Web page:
At Wisconsin last year there were several hills with "slow" and hay bales below. This was the designated area for this race, although I didn't find them as foreboding. What was tough was the Mile 30-35 (Mile 86-91) stretch, first with the English Point Road climb which caught me off guard, even after driving the course the other day. From there were multiple punishing rollers all the way to the strange northern section. Once back on the oncoming traffic, it was clear to see those cruising at much higher speeds. By this point I had convinced myself the 10 minute hole from the swim wasn't all that important, and I could make up the difference here. At the 37 mile turnaround on Ohio Match, it was certainly great to see my parents cheering me on!

Rounding the bend on Ohio Match

Over the mat and back towards town I go!

Mom and dad were able to jump down to Garwood and see me again as I came back around on the strange side loop, which consisted of some additional punishing climbs up Hudlow Road back towards Rimrock.

Out of my seat for this? Very sad.

While climbing out of Rimrock I made a poor gear decision and lost my chain. So there I had to hop off and make the quick work of spinning it back on. It seemed like a mini holiday! It was around this time that I started to feel rather sick to my stomach. Besides my GU gels and salt tablets, I had forced a few strawberry Newtons down my throat. The mild temps and plenty of water and Gatorade was definitely a good situation. Still though it just got worse and worse. Perhaps the nadir was when I was coming back down 4th and the winds were blowing against us. I spotted one guy with a big Spam jersey. It was there I nearly threw up. I pushed on though, finding the journey back into town much harder than I anticipated. Still the pace was high as I was desparate to split. I forgot the actual time (since there was no mat) as my ability to do math during these events is just rather abysmal. Somewhere around 3:05 to 3:10. For some odd reason I was most concentrated on figuring out if the race leader would lap me on the second time around. It seemed evitable, but perhaps not? The extra joint on Northwest Blvd took forever! But then I was climbing up downtown and once again found myself alongside the lake. I recall taking the hill alongside the lake well. At the special needs section I took my bag and stopped. I looked at each item and said "no way." I did force myself to eat the half of PB&J I had been carrying in my back. I took my gels and left the Ensure for my retirement. I must have spend around three minutes stopped. Back on the pain machine. Nochmal...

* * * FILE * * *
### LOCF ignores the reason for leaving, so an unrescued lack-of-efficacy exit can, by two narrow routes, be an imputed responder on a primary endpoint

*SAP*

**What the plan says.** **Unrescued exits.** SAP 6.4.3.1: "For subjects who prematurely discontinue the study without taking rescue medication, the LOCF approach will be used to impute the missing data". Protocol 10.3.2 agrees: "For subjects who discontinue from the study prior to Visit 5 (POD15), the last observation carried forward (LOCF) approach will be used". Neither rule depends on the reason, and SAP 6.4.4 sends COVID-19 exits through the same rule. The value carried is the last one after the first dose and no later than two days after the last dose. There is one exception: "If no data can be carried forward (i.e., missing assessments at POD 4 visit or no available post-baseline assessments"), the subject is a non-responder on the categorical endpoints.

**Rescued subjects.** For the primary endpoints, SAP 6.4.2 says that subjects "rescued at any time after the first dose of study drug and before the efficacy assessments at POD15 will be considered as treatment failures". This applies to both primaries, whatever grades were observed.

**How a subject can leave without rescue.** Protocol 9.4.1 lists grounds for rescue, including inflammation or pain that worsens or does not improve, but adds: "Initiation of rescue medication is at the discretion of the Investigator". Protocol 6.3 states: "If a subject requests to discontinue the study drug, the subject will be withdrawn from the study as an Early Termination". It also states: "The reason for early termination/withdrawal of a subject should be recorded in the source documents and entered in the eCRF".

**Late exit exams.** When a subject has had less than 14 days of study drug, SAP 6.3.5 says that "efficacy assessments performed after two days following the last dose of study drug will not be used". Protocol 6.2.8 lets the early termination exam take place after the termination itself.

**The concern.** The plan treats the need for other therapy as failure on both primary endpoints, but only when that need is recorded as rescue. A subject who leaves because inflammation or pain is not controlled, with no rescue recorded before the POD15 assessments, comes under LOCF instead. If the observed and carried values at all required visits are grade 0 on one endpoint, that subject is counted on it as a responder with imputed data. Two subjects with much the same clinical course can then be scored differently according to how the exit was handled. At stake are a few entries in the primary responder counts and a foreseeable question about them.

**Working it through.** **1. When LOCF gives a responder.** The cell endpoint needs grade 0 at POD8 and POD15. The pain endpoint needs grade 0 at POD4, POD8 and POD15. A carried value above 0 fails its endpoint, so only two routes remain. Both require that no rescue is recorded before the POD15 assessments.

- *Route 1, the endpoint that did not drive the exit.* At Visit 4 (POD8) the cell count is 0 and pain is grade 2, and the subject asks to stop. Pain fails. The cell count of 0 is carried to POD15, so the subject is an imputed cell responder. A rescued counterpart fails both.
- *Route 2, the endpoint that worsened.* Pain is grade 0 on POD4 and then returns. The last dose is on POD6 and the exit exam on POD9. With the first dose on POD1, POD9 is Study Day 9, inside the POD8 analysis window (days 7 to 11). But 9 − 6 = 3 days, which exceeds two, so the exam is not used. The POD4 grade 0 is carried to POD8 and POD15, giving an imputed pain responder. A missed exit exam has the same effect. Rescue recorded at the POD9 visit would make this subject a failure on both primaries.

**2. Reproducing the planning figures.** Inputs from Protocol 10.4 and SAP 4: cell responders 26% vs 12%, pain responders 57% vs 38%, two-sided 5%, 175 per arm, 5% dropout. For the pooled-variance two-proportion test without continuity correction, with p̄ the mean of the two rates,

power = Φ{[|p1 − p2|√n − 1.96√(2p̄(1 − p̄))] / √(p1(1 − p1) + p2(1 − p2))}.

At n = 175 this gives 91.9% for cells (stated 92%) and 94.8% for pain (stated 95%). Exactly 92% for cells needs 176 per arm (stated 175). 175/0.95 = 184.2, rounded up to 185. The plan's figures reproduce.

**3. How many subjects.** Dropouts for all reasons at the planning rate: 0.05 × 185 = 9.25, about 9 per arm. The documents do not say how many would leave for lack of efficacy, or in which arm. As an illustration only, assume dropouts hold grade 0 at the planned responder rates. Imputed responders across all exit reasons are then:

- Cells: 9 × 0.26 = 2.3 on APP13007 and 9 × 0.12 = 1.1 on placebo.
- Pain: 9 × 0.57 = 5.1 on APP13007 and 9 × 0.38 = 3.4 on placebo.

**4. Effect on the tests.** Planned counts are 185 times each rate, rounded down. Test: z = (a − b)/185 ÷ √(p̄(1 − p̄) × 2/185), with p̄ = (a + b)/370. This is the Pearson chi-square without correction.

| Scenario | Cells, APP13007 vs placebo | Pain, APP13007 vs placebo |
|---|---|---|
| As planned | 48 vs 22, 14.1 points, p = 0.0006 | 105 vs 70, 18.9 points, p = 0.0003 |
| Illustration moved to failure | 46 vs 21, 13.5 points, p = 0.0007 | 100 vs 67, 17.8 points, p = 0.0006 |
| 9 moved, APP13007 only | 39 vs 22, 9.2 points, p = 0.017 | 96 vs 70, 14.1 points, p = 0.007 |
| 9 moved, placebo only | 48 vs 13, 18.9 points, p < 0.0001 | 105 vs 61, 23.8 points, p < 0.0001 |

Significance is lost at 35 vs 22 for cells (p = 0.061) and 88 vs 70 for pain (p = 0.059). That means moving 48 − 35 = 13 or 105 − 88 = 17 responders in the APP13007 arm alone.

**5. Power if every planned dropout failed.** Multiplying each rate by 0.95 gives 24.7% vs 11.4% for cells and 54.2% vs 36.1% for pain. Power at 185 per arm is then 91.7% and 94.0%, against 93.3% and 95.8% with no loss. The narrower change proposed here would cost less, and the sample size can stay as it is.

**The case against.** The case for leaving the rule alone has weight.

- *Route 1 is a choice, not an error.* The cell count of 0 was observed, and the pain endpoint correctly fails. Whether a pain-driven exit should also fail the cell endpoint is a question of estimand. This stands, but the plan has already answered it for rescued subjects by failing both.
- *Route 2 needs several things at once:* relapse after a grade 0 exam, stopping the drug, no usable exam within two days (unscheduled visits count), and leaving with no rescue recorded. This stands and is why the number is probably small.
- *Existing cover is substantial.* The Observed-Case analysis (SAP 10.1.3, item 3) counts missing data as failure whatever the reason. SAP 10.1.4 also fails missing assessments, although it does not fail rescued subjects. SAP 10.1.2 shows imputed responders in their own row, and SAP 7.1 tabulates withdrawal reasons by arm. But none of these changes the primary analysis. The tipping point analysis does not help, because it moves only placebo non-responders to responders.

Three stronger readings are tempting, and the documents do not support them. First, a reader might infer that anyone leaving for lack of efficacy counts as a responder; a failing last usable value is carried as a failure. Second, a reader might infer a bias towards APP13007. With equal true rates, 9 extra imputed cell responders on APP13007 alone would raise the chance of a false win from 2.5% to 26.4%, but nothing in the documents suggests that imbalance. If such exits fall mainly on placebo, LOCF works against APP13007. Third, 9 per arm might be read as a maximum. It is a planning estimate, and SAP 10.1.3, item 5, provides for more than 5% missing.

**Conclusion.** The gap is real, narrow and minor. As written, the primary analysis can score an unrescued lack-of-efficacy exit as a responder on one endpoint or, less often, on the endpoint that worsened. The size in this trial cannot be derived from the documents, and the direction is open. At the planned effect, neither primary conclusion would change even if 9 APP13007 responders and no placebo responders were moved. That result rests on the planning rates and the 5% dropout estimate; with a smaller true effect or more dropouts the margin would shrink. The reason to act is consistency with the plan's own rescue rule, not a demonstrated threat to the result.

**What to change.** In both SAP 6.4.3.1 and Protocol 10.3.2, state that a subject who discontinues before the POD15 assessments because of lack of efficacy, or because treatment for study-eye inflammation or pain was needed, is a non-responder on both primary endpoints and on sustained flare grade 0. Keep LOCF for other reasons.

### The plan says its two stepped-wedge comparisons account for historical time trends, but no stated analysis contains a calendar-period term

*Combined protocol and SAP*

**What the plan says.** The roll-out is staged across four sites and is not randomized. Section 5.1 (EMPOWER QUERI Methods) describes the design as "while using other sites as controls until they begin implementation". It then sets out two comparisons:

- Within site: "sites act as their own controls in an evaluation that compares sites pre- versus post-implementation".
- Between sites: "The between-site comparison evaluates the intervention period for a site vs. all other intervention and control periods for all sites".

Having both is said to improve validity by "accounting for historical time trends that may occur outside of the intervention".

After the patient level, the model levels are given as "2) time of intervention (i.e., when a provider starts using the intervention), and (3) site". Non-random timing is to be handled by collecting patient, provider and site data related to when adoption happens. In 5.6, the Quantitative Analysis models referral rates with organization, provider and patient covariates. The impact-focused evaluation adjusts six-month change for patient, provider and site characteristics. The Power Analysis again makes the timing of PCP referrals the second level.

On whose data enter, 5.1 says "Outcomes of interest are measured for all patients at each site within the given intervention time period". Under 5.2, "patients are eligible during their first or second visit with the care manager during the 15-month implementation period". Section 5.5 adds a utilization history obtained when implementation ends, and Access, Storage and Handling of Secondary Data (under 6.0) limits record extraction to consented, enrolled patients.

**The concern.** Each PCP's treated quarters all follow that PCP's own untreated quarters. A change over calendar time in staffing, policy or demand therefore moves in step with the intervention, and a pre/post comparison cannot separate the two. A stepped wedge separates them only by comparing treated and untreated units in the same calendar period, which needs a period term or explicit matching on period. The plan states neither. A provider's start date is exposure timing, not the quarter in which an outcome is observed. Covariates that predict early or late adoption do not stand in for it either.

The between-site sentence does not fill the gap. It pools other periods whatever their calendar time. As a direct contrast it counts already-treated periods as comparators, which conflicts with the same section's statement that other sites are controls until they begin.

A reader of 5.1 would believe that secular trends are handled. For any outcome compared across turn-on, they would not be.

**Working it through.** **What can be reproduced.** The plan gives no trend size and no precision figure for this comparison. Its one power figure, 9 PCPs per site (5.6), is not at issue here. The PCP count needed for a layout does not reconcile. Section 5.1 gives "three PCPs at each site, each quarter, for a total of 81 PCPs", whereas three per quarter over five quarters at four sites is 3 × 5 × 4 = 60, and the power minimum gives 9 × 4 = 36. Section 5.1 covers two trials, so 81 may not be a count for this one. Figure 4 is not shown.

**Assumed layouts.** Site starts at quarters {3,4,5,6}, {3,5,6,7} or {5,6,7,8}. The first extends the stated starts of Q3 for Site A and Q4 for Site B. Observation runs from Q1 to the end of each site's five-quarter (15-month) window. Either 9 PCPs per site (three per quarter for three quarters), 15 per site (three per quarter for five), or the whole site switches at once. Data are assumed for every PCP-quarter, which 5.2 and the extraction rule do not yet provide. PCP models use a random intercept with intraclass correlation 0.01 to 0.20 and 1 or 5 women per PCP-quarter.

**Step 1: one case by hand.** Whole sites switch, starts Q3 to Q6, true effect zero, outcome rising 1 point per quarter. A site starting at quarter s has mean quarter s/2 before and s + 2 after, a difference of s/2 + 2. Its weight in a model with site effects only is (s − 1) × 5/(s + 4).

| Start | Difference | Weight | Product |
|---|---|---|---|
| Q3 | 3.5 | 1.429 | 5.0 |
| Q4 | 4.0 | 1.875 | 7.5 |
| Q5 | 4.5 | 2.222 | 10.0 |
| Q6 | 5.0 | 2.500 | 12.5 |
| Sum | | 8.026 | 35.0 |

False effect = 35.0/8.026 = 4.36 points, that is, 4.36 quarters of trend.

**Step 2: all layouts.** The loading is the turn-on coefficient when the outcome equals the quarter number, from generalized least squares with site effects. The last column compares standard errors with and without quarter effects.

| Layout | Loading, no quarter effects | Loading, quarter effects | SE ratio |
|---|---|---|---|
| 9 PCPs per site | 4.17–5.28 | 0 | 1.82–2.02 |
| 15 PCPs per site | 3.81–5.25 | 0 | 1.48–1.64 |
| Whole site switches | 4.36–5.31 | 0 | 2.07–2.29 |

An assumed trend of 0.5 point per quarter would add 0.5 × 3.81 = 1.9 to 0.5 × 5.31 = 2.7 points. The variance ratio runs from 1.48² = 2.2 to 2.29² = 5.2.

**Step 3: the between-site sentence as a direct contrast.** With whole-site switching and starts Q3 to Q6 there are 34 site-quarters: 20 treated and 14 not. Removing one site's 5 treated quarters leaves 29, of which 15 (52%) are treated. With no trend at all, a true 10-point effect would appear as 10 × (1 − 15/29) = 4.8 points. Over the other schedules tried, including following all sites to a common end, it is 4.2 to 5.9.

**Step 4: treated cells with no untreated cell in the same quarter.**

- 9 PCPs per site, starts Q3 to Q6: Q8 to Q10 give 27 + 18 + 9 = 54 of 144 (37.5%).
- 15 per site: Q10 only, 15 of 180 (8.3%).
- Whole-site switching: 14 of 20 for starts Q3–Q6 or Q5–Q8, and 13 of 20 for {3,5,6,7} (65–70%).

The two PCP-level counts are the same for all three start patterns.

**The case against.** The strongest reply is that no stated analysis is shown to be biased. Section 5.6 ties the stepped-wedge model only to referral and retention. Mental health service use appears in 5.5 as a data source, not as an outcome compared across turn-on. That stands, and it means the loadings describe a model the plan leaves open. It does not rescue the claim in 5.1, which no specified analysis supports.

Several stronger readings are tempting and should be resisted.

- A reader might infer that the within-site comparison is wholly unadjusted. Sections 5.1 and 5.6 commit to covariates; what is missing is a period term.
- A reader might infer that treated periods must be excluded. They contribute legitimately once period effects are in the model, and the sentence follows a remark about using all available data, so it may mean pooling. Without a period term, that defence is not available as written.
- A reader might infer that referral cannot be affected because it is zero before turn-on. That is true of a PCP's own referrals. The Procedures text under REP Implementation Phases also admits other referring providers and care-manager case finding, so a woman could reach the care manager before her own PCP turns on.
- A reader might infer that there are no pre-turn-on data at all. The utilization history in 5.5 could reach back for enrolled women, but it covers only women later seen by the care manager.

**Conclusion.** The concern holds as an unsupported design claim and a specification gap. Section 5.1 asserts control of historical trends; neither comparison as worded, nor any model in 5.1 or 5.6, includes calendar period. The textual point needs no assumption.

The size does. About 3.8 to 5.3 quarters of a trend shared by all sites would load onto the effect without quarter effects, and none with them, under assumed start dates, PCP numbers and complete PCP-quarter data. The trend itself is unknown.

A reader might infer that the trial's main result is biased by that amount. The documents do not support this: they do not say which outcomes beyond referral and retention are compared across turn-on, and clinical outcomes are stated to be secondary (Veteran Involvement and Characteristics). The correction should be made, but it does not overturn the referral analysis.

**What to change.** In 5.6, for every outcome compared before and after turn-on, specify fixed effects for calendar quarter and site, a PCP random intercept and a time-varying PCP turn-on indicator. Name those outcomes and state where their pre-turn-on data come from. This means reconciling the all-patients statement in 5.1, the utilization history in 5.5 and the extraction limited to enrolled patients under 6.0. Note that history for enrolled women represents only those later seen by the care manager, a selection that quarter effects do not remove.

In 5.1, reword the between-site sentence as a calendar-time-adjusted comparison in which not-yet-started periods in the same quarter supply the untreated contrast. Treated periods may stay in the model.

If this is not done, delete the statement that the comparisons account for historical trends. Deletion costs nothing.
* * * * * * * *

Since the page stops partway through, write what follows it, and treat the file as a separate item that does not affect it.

I really didn't find myself all that sore as my last go at this insanity, although I was prone to the random crying I found myself dealing with last September. Back at my special little turn up Government there were definitely much fewer people. Even worse as I rounded the bend at a high speed there was a guy further up spralled all over the pavement. Fresh Ironman roadkill... I saw some liquid draining down the hill, and I could only hope that was his drink. Security was just rushing him and forced me to veer hard left. Okay, it wasn't quite like avoiding Beloki and riding through the field, but it was a decent show of bike handling. On retrospect, I suppose that was my "Tour" corner. By this point I was struggling to push myself in aero position. I absolutely abhor it, as it's tough on my graft and back. Quite naturally I wanted off this thing. But what would I rather be doing today? Reading entries from